Ed ValentineComment

CONIFA, UNITED FOR THE GAME

Ed ValentineComment
CONIFA, UNITED FOR THE GAME

Liemarvin Bonevacia, Philipine van Aanholt and Guor Marial are not household names. At least not in Britain. In the world of competitive athletics they are in limbo. They compete but do so for no nation. They represent themselves and their families but are borderless. Regardless of national status the IOC allowed them, very encouragingly, to sprint, sail and run at the world’s premier athletics event – the London 2012 Olympics - as independent Olympians. Politics, passports and pettiness were forgotten as these athletes competed under the Olympic flag.

Such a flag doesn’t fly outside the FIFA headquarters. Football’s governing body is in a state but doesn’t recognise the stateless allowed 207 countries to partake in qualifying for the 2014 World Cup. While the world’s press were chasing stories about Messi, Neymar and Suarez in the run up to the summer a different type of football festival was taking place in Sweden. This is a cup for the unreported world, the territories who are not recognised by FIFA but who love the badge of their region enough to do something about it. 

On the 1st of June Darfur United and Padania FA played the opening match of the CONIFA 2014 World Football Cup in Östersund, Sweden. Squads from South Ossetia to Nagorno-Karabakh took part in the 12 team tournament with the County of Nice beating the Isle of Man’s Ellan Vannin to lift the trophy having only established themselves as a team one month prior to the start of the championships.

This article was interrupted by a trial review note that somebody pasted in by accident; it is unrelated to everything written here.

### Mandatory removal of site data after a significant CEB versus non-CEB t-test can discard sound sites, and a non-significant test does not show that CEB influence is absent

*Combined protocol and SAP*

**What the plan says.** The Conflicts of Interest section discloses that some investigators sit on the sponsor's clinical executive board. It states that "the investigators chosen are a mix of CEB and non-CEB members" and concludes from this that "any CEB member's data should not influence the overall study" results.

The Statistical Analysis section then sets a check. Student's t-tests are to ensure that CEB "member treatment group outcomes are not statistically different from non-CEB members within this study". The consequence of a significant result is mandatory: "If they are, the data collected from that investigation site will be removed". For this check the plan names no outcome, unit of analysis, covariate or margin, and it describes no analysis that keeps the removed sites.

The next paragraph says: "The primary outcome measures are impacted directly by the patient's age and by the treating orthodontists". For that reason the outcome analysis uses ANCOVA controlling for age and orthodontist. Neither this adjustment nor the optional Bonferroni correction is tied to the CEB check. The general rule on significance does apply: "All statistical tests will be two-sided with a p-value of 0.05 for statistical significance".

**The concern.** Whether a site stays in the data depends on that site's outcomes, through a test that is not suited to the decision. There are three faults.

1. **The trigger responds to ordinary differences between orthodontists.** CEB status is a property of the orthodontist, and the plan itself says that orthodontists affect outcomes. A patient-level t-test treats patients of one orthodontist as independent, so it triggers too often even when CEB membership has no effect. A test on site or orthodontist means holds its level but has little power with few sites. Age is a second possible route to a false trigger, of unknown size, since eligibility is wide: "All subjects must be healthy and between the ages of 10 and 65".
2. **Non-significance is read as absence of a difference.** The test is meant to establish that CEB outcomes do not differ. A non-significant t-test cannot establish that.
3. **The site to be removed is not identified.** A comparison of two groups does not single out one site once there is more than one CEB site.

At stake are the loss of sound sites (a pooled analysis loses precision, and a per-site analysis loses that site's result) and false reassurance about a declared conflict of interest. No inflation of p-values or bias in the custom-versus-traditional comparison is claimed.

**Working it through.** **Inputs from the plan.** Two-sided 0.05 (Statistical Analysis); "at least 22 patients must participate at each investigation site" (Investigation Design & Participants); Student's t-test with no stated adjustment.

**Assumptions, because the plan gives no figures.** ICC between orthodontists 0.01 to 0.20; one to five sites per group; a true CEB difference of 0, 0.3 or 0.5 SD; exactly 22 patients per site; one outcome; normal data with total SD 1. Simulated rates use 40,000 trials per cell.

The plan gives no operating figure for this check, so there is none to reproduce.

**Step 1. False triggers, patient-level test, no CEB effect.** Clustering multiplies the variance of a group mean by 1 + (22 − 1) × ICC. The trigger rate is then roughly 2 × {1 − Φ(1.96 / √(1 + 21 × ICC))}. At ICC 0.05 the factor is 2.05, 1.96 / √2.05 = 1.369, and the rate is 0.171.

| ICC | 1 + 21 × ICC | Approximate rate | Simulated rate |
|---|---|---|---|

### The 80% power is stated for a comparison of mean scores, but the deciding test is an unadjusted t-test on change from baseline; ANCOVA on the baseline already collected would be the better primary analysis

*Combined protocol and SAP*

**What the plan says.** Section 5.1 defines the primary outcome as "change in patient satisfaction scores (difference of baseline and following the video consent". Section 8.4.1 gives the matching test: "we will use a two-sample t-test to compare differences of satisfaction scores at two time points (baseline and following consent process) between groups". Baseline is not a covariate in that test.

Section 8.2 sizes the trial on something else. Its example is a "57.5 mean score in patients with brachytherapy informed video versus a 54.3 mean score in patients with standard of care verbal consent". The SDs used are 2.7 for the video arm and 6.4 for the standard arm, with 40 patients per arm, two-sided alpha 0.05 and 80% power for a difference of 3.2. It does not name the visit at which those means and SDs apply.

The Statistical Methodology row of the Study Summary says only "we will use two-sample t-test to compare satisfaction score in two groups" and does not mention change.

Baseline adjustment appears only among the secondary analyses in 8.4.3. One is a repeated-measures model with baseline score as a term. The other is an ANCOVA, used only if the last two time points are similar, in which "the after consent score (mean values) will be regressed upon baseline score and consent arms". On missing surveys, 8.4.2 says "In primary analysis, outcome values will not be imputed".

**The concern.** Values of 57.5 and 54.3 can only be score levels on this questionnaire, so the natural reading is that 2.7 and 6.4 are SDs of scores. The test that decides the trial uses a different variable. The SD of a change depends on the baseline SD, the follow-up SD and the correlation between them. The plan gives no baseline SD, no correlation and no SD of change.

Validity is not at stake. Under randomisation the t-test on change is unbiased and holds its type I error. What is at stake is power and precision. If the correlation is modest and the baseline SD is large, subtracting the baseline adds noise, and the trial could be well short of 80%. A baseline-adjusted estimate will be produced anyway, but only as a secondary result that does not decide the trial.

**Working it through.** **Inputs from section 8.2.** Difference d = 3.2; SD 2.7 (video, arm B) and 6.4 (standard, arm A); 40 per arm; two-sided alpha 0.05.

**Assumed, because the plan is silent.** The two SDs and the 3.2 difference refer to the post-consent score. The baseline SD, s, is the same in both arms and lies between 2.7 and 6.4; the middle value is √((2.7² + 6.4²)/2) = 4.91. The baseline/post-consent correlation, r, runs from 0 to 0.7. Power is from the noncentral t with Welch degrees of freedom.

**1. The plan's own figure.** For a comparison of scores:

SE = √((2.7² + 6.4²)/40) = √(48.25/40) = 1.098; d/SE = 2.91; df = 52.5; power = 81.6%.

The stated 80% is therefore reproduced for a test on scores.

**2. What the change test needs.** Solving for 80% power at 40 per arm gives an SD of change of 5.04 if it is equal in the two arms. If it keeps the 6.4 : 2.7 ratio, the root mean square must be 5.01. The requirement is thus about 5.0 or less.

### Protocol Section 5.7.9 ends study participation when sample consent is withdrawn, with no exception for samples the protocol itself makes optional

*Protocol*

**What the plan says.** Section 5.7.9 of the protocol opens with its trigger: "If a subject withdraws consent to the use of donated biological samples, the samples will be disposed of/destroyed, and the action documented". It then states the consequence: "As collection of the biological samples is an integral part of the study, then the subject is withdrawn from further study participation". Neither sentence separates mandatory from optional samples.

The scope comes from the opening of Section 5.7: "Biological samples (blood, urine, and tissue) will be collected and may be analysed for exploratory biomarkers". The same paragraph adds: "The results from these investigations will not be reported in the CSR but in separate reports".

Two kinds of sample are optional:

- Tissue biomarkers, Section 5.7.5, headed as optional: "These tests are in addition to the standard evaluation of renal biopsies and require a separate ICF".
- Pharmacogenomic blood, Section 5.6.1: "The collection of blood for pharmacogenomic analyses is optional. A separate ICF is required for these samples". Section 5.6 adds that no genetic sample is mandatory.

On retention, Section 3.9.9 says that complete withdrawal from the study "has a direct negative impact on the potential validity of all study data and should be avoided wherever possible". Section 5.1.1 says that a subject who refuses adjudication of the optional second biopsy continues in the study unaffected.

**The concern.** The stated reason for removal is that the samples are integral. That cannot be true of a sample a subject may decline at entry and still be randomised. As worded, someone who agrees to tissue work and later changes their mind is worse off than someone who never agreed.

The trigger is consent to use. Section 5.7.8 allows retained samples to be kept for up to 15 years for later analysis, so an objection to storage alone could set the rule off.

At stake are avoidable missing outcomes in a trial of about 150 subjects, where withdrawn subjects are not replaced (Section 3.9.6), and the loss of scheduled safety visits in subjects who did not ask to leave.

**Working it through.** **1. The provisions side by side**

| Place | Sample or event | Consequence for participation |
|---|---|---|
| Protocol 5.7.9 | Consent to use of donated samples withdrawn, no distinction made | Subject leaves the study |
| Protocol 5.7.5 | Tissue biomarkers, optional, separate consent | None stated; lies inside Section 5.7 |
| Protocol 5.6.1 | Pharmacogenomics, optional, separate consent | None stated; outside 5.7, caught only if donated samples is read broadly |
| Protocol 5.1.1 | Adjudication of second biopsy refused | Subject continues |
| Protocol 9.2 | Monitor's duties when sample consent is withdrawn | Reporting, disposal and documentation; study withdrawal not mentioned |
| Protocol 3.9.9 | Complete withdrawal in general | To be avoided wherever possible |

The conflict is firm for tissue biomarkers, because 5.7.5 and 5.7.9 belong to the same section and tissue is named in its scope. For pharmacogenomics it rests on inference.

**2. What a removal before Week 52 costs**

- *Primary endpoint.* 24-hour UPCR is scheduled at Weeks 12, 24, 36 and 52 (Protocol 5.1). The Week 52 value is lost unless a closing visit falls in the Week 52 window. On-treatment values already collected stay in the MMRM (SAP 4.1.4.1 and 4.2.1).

The tournament gave the chance for many otherwise forgotten fans to feel a part of world football and allowed the curtain of a competitive footballing atmosphere to drape itself over this new world stage. The team from Darfur played its first ever match on a grass pitch and despite losing both group games 20–0 and 19–0 the chance to play international football was more than just being about winning or losing. It was about friendship and culture and exhibiting this to the rest of the world.

It’s not a tournament where a group of washed up, rejected Sunday league players can get together, fill out some forms, create a badge and play football. It’s a highly competitive event which, despite the lack of media attention and hype, boasted some current and ex professionals among the likes of Éric Cubilier who played 54 times for AS Monaco. He appeared for the County of Nice while Claudio Cecchini, once of Ancona, and Enock Barwuah – the brother of Mario Balotelli - wore the shirts of Padania, a region from northern Italy.

CONIFA promotes the game among the fans too with matches streamed free of charge online and tickets for the bronze medal match and final combined cost just €11. The games at the tournament took place in tiny football stadium in the middle of Sweden and although there were some drubbings along the way many of the second round matches went to penalties.